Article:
As someone who has invented such lines, I admire the speechwriter who devised this one. But both “choices” are false. Both mask the truth that every frightened Democratic pollster and campaign consultant knows: All the Democratic candidates are vulnerable.

To understand why, let’s look at an interesting Gallup poll I’ve written about before, now redone with new data. “What types of candidates would Americans not vote for?” it asked last year.   

It listed 12 kinds, based on a survey asking voters whether they would vote for a “generally well-qualified” presidential candidate from their own party “if the candidate had each of the following characteristics.” There followed a list of the 12: socialist, atheist, older than 70, Muslim, younger than 40, gay or lesbian, evangelical Christian, Jewish, woman, Catholic, Hispanic, black. 

All six Democrats fit in at least one of those categories. How many Democratic voters would that make them lose?

At the top of the list: self-described democratic socialist Sanders. Even Democrats hate socialists. He would lose 24 percent of Democrats — about 15 million voters.  

Two candidates, Bloomberg and former vice president Joe BidenJoe BidenCornyn, Sinema to introduce bill aimed at addressing border surge Harris to travel to Northern Triangle region in June Biden expected to formally recognize Armenian Genocide: report MORE, are over 70. So is President TrumpDonald TrumpUS gives examples of possible sanctions relief to Iran GOP lawmaker demands review over FBI saying baseball shooting was 'suicide by cop' House passes bill aimed at stopping future Trump travel ban MORE. Let’s assume Trump and either Bloomberg or Biden might cancel each other out. But maybe not.

In both fourth and fifth place? Buttigieg. He’s under 40, which would cost him 21 percent of Democrats, and he is gay, which potentially costs him17 percent. Let’s assume he only loses votes because of whom he loves. About 10 million nominal Democrats would stay home or vote for someone else.

What about Klobuchar and Warren?

Three percent of Democrats say they would not vote for a qualified woman from their party.  That’s about 2 million Democrats. Remember, in 2016, Hillary ClintonHillary Diane Rodham ClintonPelosi on power in DC: 'You have to seize it' Cuba readies for life without Castro Chelsea Clinton: Pics of Trump getting vaccinated would help him 'claim credit' MORE won the popular vote by nearly 2.9 million but lost in the Electoral College. That’s a huge risk.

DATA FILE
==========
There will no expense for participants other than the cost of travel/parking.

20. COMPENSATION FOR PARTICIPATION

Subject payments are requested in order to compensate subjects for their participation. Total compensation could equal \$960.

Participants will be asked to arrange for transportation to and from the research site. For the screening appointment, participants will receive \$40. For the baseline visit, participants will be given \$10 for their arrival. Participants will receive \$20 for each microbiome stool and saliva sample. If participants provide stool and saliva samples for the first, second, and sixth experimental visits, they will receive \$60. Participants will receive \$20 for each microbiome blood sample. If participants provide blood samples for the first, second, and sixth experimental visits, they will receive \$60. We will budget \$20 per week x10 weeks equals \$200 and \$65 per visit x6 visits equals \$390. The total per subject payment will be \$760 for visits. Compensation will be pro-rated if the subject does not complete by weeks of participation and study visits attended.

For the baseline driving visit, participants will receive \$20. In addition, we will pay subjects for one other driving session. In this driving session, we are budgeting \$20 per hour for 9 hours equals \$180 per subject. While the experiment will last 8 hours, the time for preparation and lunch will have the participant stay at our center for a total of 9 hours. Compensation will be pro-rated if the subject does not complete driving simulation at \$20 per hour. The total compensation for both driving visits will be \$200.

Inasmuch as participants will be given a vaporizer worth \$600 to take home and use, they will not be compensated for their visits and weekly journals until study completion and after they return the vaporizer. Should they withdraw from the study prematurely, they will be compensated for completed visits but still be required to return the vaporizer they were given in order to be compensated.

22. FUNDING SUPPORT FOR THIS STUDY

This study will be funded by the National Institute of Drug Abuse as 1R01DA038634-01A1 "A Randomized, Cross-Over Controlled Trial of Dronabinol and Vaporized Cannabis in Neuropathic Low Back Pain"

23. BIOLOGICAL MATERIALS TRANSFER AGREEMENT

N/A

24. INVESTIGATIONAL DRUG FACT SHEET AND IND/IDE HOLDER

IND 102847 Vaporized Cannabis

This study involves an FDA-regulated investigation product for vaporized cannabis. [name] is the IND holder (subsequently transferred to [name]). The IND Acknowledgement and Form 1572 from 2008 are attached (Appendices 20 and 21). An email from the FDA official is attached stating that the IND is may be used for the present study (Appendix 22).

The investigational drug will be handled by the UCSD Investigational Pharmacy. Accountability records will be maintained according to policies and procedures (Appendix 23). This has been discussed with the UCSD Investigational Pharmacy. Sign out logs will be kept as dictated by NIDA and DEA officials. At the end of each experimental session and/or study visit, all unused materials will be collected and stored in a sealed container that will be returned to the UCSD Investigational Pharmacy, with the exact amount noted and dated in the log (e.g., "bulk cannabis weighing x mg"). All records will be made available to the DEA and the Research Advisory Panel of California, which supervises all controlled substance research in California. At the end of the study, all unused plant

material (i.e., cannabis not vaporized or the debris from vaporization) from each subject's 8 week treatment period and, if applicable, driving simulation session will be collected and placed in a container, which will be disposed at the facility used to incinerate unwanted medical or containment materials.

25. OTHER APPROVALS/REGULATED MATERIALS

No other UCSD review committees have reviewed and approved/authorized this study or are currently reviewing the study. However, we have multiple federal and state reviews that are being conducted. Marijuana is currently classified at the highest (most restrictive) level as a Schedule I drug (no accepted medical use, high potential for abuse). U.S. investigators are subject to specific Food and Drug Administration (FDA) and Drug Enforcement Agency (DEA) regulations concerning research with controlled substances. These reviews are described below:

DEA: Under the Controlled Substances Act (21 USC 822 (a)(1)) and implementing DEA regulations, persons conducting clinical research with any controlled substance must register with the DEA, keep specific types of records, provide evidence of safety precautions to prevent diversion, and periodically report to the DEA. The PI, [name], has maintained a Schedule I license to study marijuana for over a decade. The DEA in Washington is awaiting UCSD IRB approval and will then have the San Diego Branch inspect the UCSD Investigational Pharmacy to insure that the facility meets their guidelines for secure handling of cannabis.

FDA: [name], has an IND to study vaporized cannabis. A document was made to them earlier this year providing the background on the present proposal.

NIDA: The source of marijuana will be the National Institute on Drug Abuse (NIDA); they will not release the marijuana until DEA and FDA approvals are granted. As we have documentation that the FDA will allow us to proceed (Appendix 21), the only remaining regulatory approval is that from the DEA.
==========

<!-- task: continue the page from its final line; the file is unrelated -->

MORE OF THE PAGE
Let me be truthful. I think electing any of the six — and especially Sanders or Buttigieg, Warren and Klobuchar — would be a wonderful sign of progress in this country. As someone who has done political work for 40 years, I know that only Democratic strategists doing one of the campaigns would endorse that calamity waiting to happen. Why didn’t the moderators or other candidates raise that question last night? 

What’s the solution for Democrats? My guess is to nominate either Warren or Klobuchar and hope for the best. Warren has spent two years preparing for this race. She delivers skillfully written answers to every question. So does Klobuchar, with a warmth and wit that might keep some Democrats from staying home even if it means voting for a woman.

But shouldn’t such debates promote honesty? Last night’s concealed too much. It’s a shame. People often caricature politicians. Each of the six candidates is serious and substantive. That’s what we should see, not what our miserably deficient electoral system makes them conceal.

“Democracy,” Winston Churchill famously said, “is the worst form of government except all those other forms that have been tried from time to time.” 

When it comes to elections, there are many forms. The latest debate shows why this country should try some. It needs more ingredients — and a spoon.

Bob Lehrman, the chief speechwriter for former vice president Al GoreAlbert (Al) Arnold GoreWalter Mondale was our first consequential vice president How Democrats can defy the odds in 2022 The information superhighway must be accessible and affordable for all MORE, teaches speechwriting at American University in Washington. He has authored four novels and thousands of speeches, and given speechwriting workshops around the world. He wrote “The Political Speechwriter’s Companion,” recently released in a second edition, this time with collaborator and co-teacher, Eric Schnure. Follow him on Twitter @RobertLehrman1.